This is why hands-on reviews by experts are important. The table below provides a synthesis of the camera assessments of some of the best known photo-gear review sites (cameralabs, dpreview, ephotozine, imaging-resource, and photographyblog). As can be seen, the professional reviewers agree in many cases on the quality of different cameras, but sometimes their assessments diverge, reinforcing the earlier point that a camera decision is often a very personal choice.
|Canon G15||+||76/100||4.5/5||4.5/5||4.5/5||Sep 2012||499|
|Fujifilm X100F||+||83/100||4.5/5||..||4.5/5||Jan 2017||1,299|
|Canon G1 X Mark III||+||79/100||4.5/5||..||4.5/5||Oct 2017||1,299|
|Canon SX60||+ +||75/100||4/5||..||4.5/5||Sep 2014||549|
|Canon G16||+||..||4.5/5||4.5/5||4.5/5||Aug 2013||549|
|Canon S120||+ +||..||4.5/5||o||4.5/5||Aug 2013||449|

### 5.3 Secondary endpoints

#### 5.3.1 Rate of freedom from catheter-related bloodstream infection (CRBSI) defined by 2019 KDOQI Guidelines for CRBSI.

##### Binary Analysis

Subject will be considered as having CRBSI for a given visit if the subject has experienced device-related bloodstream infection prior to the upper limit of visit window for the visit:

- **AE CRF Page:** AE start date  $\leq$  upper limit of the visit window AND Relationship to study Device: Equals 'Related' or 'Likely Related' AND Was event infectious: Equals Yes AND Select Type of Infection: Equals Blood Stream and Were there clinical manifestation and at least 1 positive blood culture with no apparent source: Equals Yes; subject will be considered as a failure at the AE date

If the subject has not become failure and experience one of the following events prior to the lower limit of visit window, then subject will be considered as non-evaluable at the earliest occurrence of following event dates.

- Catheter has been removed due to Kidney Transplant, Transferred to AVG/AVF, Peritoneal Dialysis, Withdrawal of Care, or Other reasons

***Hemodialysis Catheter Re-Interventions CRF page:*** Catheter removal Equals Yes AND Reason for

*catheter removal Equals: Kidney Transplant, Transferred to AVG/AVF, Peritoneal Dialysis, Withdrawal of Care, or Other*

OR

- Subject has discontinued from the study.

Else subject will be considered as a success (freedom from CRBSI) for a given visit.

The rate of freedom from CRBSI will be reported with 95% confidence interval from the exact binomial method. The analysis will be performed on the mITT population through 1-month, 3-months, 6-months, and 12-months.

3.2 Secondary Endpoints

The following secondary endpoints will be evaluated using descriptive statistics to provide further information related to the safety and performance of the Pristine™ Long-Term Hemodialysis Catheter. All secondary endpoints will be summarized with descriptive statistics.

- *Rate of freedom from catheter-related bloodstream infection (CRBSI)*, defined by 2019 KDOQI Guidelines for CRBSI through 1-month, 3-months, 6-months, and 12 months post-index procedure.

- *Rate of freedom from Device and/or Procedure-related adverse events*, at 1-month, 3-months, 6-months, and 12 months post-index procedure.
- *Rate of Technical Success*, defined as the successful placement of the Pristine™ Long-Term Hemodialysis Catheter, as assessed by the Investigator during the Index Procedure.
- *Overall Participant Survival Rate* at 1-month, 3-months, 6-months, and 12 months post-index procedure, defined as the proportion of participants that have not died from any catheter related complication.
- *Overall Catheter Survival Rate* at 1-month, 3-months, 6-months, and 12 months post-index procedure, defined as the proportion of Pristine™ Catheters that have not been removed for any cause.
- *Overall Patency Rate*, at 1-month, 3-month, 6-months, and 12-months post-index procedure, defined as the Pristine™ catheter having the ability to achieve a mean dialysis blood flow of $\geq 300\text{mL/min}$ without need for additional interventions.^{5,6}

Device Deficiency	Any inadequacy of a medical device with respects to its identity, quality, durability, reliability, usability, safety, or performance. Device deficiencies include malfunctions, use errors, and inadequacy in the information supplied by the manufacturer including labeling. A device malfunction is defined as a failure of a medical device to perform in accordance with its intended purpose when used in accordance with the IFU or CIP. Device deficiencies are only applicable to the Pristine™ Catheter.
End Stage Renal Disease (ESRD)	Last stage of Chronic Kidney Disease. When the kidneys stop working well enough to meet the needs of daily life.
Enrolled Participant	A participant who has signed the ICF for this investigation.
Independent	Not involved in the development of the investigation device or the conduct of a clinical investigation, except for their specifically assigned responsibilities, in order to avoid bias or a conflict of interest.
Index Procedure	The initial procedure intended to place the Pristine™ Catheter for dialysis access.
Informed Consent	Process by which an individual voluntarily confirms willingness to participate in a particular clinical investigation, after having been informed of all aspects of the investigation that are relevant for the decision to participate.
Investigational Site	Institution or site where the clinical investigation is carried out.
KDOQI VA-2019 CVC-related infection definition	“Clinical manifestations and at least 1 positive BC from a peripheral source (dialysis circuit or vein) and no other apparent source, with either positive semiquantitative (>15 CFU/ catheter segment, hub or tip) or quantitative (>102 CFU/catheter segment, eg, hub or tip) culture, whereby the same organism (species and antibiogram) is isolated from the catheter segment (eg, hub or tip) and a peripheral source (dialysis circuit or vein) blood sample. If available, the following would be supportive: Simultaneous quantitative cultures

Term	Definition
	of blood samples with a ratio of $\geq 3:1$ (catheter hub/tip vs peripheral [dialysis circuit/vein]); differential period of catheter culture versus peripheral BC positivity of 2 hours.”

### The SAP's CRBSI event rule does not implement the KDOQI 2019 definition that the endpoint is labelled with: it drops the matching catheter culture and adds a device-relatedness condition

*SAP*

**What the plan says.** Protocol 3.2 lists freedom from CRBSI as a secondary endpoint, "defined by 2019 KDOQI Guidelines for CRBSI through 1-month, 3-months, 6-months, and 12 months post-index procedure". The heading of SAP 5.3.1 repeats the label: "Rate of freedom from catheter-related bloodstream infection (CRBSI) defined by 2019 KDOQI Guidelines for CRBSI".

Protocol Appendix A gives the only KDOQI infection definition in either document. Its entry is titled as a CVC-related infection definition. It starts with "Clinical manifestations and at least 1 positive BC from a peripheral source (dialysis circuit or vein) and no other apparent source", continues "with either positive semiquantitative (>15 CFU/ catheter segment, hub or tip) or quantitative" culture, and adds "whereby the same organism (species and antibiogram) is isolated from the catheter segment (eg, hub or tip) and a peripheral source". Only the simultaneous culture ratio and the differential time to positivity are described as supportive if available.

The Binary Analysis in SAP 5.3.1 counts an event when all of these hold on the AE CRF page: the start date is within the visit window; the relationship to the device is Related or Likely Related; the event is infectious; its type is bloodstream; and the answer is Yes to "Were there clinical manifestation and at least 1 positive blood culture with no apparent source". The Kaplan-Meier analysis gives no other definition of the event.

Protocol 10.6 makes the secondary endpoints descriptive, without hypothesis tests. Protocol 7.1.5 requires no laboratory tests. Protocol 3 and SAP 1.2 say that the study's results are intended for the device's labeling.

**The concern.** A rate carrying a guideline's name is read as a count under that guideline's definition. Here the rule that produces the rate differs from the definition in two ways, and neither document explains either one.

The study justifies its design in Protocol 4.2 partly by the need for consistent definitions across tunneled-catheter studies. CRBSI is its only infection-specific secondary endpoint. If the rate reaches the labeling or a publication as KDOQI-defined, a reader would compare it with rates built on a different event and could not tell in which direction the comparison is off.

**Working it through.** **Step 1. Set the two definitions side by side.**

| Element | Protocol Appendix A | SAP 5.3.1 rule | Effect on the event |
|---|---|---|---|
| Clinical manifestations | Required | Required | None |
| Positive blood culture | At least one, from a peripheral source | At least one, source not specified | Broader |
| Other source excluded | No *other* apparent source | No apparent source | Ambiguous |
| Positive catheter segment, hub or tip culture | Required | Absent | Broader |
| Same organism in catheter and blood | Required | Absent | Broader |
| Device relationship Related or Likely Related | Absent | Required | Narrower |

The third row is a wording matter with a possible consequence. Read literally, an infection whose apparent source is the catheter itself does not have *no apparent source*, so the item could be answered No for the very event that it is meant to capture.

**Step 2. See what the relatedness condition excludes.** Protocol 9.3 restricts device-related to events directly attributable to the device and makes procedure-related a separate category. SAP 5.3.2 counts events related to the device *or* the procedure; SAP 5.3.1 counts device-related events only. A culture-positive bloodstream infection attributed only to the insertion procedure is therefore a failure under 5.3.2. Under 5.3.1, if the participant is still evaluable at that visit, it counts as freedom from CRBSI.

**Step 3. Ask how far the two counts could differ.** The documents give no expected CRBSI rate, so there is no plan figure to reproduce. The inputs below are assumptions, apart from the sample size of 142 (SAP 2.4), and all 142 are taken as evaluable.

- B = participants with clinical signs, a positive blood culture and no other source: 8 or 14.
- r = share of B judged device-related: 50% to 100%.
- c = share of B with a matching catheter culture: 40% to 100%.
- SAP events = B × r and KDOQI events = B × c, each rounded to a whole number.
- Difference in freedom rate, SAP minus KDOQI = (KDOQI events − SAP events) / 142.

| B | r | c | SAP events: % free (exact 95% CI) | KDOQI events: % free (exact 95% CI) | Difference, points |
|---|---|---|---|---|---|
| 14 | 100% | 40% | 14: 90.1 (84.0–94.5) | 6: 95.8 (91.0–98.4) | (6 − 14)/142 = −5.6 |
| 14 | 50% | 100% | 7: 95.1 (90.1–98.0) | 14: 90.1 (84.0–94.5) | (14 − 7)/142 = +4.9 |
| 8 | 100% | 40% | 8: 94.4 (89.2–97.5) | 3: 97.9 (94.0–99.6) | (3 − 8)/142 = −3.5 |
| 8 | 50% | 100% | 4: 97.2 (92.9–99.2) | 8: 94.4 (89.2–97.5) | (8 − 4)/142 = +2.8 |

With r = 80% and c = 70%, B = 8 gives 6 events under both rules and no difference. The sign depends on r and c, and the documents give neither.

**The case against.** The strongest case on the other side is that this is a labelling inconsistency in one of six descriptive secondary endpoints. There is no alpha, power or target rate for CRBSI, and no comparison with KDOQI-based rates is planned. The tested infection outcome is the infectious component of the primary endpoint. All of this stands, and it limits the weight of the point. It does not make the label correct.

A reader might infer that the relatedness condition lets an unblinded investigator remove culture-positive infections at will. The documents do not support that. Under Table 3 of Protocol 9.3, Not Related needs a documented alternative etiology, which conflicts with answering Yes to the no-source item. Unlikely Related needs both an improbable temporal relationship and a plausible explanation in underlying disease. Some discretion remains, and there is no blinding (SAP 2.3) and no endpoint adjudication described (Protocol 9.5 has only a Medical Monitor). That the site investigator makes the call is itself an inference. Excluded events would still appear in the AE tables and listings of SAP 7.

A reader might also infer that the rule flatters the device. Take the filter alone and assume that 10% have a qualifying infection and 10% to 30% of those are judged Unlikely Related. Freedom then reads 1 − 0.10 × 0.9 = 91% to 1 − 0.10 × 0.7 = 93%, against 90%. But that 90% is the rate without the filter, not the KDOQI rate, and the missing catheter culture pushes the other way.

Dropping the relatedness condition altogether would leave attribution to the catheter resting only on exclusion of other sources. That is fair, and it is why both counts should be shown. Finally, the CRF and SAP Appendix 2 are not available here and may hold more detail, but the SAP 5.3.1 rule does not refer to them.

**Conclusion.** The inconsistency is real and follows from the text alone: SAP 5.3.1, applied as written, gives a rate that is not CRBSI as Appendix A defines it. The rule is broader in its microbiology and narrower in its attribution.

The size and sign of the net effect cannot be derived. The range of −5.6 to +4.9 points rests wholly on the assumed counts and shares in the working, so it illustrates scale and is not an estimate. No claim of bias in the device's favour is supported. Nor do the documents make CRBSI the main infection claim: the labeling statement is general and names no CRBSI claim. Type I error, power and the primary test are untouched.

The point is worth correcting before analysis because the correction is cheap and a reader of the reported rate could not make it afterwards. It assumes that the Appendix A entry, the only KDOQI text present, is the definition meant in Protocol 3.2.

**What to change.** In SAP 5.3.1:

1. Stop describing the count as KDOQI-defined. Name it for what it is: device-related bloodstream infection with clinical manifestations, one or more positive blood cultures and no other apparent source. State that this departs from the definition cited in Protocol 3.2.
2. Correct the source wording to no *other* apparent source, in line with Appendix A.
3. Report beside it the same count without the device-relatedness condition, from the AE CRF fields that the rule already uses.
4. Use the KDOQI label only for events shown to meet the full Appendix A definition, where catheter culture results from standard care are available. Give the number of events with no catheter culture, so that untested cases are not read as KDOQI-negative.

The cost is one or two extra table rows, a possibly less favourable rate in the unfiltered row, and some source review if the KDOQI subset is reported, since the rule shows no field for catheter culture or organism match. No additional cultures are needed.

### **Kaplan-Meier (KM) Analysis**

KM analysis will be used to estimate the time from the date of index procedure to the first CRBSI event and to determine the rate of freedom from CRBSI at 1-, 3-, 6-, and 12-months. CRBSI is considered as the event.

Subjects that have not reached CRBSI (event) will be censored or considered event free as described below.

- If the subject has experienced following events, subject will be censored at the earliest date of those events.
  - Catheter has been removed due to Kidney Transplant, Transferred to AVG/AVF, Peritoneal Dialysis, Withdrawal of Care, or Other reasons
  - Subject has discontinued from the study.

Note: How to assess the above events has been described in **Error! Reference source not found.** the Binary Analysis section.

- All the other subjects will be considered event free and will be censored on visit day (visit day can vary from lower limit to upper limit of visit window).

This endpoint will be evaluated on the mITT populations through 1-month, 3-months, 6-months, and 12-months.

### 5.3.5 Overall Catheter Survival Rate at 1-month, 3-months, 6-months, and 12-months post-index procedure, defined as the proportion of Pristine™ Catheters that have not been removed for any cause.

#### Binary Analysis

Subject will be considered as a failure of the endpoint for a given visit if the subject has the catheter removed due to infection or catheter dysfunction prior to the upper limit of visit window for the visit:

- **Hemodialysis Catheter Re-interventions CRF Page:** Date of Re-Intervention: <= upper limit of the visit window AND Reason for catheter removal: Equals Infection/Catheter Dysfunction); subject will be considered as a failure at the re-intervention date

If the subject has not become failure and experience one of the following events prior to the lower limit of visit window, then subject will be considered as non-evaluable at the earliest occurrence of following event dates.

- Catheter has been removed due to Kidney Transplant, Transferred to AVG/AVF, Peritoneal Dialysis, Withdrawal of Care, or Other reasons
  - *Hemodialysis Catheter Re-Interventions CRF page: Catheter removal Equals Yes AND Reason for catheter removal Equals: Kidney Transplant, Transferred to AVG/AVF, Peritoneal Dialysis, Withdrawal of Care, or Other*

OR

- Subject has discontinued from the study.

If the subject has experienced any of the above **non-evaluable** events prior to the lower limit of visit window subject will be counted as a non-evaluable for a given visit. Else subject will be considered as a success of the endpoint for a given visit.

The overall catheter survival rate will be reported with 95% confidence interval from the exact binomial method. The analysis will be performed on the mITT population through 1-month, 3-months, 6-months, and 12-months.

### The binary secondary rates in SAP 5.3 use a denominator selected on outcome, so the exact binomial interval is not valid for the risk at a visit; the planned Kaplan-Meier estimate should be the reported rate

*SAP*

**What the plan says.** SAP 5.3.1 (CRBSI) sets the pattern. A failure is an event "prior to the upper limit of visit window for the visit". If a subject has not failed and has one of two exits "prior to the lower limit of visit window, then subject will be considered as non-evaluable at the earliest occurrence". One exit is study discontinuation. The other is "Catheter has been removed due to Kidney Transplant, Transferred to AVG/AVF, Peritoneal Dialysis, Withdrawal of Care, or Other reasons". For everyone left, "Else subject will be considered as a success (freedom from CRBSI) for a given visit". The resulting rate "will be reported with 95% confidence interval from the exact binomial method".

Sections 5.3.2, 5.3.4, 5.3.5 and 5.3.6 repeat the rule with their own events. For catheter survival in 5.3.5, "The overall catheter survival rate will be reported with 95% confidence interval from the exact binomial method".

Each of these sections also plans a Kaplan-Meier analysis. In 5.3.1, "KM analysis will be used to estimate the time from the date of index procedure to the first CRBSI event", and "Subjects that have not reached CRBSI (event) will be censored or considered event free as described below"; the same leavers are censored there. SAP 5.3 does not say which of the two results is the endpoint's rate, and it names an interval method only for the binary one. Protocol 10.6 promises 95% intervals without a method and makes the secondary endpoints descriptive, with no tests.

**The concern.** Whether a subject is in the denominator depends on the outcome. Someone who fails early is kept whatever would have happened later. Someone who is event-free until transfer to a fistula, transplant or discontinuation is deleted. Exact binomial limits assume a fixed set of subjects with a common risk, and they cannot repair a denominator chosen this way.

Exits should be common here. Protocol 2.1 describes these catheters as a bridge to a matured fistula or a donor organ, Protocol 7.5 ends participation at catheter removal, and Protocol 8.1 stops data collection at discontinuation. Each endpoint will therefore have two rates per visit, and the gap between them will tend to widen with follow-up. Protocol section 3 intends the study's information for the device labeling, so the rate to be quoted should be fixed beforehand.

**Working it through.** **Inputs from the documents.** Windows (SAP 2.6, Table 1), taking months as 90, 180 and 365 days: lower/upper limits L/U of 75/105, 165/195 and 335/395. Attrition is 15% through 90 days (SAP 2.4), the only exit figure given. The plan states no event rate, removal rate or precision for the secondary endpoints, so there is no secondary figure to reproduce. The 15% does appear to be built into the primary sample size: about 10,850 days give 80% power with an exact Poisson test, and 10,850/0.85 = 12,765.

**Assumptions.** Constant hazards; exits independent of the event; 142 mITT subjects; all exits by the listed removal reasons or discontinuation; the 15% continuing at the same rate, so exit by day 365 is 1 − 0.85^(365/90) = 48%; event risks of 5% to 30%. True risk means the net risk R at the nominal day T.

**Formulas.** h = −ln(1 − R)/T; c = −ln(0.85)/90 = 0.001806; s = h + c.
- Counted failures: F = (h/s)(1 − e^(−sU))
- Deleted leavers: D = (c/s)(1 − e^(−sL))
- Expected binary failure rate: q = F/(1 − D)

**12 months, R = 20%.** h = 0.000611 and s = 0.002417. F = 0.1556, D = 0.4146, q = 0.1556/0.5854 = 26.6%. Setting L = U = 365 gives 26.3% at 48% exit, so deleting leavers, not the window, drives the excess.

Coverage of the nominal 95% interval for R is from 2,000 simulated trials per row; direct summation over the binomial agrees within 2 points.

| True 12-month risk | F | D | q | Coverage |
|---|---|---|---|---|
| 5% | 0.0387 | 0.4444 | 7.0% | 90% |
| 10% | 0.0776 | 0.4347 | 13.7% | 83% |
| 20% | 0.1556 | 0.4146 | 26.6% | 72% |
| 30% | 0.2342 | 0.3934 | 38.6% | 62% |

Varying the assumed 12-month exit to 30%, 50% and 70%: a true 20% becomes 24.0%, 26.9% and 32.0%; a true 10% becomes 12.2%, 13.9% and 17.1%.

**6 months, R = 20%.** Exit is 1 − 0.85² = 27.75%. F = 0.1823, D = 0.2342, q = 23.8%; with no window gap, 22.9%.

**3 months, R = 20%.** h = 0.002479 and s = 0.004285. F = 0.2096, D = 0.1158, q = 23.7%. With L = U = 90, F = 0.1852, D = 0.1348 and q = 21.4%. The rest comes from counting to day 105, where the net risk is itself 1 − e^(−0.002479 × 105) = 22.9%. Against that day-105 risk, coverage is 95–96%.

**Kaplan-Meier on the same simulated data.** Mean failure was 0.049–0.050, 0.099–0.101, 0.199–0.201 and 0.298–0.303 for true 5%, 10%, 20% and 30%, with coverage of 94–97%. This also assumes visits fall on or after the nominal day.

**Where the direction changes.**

|Canon SX50||+ +||72/100||4.5/5||..||4.5/5||Sep 2012||429|
|Canon G12||+||73/100||4.5/5||4.5/5||4.5/5||Sep 2010||499|
|Fujifilm X100V||+ +||86/100||5/5||..||4.5/5||Feb 2020||1,399|
|Fujifilm X100T||+||81/100||4.5/5||4.5/5||5/5||Sep 2014||1,299|
|Fujifilm X20||+ +||77/100||4.5/5||..||5/5||Jan 2013||599|
|Fujifilm X100S||+ +||81/100||4.5/5||4/5||5/5||Jan 2013||1,299|
|Fujifilm X10||..||76/100||4/5||3.5/5||4.5/5||Sep 2011||599|
|Fujifilm X100||..||75/100||4/5||4/5||5/5||Sep 2010||1,199|
|Nikon P7800||..||..||4/5||3.5/5||4.5/5||Sep 2013||549|
|Panasonic LX7||+ +||75/100||4/5||5/5||4.5/5||Jul 2012||499|
|Panasonic FZ150||+ +||76/100||4/5||5/5||4.5/5||Aug 2011||499|
|Notes: (+ +) highly recommended; (+) recommended; (o) reviewed; (..) not available.|